Keeping in Touch
Susan Strasser, History, has found e-mail and electronic discussion forums make an immense contribution to the way she teaches.
Strasser, who commutes to campus from Washington, D.C., finds that e-mail allows her to be accessible to her students even though she is on campus only three days a week. My students know I read e-mail several times a day, every day, Strasser said. Like many faculty, Strasser collects some assignments from her students electronically, either in e-mail or in an online discussion forum.
In History 206, in particular, she uses an online discussion forum to get her students to react to a variety of material on the web. I have always used primary sources when I teach. The web provides a vast number of primary texts and images that students can view.
In fact, I have to teach the students the research and evaluation skills to reign in the resources that are available, she said. Each week, students must post a response to the course readings in our discussion forum. Interestingly, the students do respond to each others posts, too.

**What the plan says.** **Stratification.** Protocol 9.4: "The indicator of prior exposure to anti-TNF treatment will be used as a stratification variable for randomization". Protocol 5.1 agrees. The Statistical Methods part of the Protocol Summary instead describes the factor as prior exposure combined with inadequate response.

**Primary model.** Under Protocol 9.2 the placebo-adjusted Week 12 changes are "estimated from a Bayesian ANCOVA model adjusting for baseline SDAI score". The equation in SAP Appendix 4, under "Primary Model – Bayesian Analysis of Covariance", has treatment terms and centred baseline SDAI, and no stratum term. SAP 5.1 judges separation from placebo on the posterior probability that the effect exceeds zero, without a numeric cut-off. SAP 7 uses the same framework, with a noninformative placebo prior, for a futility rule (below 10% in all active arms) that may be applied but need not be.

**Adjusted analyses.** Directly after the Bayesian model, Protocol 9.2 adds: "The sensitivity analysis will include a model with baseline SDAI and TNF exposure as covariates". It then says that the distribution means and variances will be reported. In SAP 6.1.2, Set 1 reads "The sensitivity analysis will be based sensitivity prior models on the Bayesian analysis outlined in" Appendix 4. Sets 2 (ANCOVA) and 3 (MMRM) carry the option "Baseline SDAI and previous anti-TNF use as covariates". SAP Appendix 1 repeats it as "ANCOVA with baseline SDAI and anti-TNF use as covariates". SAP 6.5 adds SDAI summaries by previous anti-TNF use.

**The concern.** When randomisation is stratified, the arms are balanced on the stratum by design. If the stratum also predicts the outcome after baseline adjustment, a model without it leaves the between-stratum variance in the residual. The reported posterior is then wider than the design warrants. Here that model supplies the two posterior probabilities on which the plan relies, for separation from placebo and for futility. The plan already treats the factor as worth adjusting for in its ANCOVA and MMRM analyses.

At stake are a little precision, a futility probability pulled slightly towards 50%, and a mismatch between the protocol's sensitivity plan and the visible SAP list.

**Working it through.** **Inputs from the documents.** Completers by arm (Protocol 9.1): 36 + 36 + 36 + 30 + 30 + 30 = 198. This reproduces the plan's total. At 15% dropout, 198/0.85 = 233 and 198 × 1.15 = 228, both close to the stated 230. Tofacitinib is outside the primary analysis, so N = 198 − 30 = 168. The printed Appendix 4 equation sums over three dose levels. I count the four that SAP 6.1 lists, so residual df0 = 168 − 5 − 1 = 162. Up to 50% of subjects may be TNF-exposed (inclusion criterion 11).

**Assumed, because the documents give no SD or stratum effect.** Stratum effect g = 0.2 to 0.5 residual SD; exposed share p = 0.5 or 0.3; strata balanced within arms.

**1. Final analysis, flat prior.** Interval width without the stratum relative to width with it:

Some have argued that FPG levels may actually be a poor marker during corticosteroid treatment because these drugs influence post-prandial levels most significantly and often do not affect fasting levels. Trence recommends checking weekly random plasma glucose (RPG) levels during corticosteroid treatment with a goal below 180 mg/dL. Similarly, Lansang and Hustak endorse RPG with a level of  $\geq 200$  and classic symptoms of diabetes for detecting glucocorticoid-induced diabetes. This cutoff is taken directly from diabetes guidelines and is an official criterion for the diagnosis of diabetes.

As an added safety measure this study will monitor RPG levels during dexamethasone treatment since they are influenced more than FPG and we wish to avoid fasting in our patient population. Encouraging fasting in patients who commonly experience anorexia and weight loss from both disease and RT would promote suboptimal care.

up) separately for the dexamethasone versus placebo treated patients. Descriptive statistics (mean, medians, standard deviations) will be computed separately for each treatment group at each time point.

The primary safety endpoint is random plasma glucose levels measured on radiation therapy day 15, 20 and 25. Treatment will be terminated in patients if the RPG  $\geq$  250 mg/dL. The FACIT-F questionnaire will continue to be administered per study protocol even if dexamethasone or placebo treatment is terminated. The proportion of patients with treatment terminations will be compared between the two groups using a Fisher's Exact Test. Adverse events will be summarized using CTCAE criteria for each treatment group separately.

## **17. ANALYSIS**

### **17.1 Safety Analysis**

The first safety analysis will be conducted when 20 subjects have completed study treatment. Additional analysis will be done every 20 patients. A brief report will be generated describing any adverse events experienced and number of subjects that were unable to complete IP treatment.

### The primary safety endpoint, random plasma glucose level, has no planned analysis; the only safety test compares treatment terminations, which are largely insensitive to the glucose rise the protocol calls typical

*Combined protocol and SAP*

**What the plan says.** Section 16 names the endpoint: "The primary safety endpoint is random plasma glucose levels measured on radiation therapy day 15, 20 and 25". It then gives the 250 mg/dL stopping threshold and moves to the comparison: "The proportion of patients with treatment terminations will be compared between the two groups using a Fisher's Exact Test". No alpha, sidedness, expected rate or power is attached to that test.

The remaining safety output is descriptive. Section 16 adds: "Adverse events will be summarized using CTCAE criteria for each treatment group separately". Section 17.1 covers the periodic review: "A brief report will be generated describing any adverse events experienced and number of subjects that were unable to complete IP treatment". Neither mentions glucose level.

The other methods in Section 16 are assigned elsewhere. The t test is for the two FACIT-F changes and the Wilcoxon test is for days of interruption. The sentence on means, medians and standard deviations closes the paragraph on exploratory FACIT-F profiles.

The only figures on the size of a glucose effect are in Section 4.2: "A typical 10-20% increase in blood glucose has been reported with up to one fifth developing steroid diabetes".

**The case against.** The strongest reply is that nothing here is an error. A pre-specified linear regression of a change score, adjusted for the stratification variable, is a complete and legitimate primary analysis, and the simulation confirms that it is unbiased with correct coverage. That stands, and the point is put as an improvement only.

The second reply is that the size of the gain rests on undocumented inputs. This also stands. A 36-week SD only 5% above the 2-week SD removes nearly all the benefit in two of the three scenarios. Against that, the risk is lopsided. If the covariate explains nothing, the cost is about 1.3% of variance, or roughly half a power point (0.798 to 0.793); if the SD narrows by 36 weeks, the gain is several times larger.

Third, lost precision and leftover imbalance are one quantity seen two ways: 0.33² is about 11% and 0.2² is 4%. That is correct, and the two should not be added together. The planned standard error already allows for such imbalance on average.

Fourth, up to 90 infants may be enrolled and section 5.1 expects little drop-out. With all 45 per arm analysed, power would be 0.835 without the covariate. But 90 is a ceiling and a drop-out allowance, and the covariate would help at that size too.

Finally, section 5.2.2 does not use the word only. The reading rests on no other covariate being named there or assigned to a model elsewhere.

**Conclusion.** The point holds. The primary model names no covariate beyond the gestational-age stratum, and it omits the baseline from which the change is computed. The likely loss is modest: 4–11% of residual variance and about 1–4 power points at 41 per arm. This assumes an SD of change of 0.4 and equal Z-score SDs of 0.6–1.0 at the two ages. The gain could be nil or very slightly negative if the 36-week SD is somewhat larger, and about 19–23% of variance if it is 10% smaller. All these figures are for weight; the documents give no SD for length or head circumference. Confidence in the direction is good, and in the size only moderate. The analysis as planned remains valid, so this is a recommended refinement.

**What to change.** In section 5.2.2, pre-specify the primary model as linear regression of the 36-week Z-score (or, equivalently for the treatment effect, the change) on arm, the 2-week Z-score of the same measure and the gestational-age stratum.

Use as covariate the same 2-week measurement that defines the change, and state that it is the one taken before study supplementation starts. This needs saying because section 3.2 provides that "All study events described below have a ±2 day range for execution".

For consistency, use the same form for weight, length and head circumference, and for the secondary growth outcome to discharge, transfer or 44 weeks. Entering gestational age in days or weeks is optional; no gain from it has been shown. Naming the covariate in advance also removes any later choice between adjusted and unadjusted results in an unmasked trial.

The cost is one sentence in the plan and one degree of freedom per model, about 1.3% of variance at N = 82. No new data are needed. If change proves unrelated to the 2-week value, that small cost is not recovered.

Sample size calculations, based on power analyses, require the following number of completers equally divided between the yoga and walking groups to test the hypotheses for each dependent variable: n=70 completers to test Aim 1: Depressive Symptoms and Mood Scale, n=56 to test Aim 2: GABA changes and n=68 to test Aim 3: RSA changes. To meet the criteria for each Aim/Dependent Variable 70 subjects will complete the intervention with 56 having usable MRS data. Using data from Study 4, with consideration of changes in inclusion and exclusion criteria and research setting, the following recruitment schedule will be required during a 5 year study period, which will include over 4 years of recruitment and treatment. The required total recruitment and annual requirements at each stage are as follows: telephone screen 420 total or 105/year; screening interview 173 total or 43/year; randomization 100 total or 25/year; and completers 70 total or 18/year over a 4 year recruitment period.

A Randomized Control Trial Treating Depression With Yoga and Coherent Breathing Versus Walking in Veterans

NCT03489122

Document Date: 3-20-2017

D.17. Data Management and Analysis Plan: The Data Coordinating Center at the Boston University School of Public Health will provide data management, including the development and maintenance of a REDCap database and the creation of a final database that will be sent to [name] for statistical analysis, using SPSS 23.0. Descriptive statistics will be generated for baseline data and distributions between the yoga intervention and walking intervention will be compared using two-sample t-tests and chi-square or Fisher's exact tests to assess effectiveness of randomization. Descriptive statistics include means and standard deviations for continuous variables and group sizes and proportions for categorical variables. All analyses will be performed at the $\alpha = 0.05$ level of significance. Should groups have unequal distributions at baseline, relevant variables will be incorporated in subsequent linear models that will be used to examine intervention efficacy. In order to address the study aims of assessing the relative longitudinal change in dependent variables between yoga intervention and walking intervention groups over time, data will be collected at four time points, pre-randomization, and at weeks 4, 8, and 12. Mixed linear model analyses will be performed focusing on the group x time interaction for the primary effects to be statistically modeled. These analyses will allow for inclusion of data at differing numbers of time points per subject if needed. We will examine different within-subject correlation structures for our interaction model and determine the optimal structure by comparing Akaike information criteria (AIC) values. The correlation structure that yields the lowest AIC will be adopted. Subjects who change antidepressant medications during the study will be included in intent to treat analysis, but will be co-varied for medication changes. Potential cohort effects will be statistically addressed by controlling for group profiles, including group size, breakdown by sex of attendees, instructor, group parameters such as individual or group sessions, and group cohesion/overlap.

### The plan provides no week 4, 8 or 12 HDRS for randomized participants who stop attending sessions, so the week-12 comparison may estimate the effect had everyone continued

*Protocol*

Strasser said she finds that this online class participation helps all her students join the dialog that evaluating primary historical sources requires. Some students are good in class discussion; others are quiet in class discussion but make valuable contributions in the online forum, she said.
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Online class participation helps all her students join the dialog that evaluating primary historical sources requires.
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